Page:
Associated Press negationist over Burundi killings?
Niyoyita also states the resulting death toll as "more than 250,000", where most sources put the figure at 300,000.
Niyoyita's claim that most of those killed in Burundi died through "disease and hunger" looks decidedly odd when compared with the information presented by human rights groups and other mainstream news outlets.
A number of sources state that 150,000 Burundians were deliberately killed in ethnic massacres between 1993 and 1996 alone. For example:
"In the past three years, more than 150,000 Burundians have been victims of massacres" - CNN, July 22 1996: http://edition.cnn.com/WORLD/9607/22/burundi.aftermath/index.html
"The human rights abuses suffered by refugees who have been forced back to Burundi form part of a continuing pattern of atrocities taking place in the country, which has seen more than 150,000 men, women and children killed since 1993.", - Amnesty International, 21 November 1996 http://web.amnesty.org/library/Index/ENGAFR160351996?open&of=ENG-351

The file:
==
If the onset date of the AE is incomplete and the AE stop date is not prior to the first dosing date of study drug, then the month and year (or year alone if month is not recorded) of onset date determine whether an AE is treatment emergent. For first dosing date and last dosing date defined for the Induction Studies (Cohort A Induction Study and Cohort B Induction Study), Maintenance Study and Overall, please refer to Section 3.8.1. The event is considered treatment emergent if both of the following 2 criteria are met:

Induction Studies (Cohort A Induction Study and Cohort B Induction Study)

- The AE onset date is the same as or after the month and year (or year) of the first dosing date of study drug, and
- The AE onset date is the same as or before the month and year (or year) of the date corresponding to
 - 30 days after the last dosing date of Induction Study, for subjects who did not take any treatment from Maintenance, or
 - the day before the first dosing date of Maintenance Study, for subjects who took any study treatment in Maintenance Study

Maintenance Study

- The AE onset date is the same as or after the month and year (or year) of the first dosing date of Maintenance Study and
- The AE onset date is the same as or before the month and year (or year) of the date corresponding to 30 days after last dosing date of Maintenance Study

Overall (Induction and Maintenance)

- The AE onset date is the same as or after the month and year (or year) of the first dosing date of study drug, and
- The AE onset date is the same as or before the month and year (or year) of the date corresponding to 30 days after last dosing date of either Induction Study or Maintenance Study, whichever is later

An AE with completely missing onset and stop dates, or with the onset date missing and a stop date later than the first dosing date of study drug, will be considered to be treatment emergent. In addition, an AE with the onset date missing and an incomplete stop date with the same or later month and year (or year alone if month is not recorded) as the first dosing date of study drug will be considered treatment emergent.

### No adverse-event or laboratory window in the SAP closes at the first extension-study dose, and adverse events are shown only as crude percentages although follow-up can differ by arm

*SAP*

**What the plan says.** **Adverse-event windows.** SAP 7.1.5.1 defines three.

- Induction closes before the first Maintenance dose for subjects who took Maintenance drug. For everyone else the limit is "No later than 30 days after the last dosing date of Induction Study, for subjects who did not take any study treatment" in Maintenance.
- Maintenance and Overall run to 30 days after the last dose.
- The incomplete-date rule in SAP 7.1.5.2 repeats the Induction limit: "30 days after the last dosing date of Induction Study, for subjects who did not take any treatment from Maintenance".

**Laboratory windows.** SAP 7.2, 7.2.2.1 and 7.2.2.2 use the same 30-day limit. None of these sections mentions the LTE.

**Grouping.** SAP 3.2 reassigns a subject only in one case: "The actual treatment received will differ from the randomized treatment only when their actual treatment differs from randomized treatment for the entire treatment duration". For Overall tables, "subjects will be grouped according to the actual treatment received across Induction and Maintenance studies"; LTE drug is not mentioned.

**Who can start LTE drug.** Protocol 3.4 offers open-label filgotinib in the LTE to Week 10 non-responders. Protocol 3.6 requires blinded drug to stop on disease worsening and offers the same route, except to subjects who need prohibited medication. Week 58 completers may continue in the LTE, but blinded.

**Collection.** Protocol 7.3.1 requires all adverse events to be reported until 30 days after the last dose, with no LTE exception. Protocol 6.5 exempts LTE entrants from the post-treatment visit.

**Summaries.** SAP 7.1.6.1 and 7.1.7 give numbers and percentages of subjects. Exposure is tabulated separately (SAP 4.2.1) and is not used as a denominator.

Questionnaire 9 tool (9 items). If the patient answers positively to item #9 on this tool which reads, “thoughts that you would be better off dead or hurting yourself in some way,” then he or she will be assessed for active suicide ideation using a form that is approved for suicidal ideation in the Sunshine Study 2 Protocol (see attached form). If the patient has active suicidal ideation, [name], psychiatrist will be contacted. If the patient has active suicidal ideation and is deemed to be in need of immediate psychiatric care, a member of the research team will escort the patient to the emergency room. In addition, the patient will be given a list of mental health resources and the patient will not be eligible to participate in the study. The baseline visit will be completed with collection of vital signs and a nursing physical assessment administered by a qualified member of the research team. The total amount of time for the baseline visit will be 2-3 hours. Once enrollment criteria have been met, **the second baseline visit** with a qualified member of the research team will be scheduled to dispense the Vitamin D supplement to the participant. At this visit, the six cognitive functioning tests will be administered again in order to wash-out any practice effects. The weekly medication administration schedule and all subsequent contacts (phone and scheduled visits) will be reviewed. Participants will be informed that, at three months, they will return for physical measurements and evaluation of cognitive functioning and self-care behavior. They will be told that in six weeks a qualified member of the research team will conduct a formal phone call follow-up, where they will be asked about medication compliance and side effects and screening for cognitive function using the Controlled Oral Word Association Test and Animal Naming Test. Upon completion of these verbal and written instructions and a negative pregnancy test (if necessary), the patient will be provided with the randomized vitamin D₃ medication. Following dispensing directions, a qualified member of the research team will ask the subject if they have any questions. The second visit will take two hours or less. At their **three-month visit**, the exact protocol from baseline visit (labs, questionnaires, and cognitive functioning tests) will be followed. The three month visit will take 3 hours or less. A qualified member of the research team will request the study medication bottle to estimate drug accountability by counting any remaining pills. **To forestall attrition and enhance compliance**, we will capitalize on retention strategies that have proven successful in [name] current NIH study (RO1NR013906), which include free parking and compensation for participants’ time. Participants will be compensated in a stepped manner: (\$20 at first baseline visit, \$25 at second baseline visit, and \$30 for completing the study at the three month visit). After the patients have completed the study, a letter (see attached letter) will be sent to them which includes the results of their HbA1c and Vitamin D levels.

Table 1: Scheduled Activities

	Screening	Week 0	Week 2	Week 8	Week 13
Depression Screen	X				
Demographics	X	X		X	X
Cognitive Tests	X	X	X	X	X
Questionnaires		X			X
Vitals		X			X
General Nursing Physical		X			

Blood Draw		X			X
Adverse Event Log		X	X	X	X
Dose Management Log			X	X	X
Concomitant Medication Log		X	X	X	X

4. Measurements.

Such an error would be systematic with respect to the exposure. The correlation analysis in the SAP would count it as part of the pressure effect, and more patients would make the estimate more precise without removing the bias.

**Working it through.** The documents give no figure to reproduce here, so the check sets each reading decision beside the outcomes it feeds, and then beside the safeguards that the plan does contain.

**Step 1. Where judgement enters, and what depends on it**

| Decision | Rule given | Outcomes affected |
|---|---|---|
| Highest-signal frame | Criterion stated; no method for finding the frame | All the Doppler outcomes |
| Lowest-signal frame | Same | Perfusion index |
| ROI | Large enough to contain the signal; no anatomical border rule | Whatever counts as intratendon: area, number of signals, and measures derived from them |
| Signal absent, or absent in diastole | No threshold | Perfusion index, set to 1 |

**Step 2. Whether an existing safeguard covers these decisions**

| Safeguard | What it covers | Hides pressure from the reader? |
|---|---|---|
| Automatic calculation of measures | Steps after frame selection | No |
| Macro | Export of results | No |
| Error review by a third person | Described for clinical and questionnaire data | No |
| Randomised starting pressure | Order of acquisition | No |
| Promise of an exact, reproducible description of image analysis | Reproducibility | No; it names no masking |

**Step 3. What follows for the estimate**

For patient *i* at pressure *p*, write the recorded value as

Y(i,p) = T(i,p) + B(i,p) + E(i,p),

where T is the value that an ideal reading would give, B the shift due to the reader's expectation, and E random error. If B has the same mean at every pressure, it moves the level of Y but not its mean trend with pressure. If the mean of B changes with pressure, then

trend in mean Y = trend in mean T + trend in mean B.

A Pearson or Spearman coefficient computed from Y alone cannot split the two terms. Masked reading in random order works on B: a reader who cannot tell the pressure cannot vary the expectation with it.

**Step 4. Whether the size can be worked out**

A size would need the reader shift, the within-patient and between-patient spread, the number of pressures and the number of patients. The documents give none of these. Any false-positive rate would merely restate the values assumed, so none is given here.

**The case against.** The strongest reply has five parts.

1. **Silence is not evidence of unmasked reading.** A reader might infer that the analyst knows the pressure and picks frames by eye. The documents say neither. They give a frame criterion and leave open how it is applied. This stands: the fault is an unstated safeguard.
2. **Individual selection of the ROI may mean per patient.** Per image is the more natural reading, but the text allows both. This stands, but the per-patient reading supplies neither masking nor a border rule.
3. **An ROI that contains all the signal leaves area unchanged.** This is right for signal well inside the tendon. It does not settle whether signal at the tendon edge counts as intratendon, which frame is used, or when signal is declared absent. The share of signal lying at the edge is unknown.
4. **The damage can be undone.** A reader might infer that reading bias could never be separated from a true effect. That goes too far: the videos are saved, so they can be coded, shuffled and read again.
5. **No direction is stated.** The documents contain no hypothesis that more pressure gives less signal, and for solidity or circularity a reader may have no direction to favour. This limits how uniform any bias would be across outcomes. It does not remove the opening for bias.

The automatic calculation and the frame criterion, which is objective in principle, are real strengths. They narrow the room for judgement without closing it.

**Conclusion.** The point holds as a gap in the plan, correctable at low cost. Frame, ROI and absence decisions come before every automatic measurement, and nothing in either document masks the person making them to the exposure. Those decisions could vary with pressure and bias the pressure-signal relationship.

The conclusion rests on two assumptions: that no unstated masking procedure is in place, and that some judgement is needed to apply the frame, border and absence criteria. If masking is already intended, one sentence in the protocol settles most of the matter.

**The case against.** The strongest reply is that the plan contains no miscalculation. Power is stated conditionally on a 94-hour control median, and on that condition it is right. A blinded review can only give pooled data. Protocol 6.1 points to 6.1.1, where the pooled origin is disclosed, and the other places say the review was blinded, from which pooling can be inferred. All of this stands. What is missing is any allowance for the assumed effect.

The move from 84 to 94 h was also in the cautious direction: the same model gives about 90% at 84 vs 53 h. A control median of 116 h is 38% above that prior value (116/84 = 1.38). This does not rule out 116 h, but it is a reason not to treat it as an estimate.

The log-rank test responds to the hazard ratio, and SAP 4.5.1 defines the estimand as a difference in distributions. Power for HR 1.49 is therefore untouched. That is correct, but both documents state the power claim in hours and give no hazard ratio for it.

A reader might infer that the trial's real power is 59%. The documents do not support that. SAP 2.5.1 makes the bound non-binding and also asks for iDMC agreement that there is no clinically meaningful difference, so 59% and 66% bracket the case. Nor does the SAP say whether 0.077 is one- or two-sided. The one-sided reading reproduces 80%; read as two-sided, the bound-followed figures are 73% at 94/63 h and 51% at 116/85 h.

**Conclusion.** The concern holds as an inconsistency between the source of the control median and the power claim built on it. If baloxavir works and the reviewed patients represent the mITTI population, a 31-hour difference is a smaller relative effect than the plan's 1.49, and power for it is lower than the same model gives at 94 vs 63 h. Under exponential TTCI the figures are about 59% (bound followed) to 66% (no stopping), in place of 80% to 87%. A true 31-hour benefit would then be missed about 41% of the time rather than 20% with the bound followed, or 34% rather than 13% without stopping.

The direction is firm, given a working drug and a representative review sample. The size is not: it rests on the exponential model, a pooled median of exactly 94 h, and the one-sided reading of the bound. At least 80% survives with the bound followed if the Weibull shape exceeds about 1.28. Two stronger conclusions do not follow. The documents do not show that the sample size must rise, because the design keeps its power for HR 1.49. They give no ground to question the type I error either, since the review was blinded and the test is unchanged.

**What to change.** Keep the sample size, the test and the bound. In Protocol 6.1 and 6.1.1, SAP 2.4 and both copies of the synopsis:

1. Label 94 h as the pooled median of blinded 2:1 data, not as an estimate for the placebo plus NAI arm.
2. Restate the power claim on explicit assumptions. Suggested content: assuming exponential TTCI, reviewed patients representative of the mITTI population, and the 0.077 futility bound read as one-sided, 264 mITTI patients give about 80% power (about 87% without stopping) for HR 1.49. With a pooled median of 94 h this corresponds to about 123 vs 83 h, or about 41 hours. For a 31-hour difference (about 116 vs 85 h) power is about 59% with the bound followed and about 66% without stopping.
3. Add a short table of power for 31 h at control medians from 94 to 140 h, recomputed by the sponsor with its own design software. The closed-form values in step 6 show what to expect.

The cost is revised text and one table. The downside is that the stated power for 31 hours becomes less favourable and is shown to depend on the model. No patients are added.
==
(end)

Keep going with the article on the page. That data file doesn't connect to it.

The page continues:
Most reports also now put the current death toll at significantly more than 250,000, eg:
"within months Ndadaye had been assassinated, setting the scene for years of Hutu-Tutsi violence in which an estimated 300,000 people, most of them civilians, were killed." - BBC, 18 July 2006
"In 1993, it plunged into all-out civil war in which some 300,000 people were killed" - Reuters Alertnet, undated: http://www.alertnet.org/printable.htm?URL=/db/crisisprofiles/BI_REC.htm
"It is estimated that, since 1993, the hostilities have claimed between 250,000 and 300,000 lives, mostly civilians.", United Nations, December 2003
The Associated Press has declined to comment on Niyoyita's reports, or the basis for his claim that most of Burundi's victims have died from disease or hunger rather than being deliberately killed.
Burundi, human rights, Current Affairs, Politics, Africa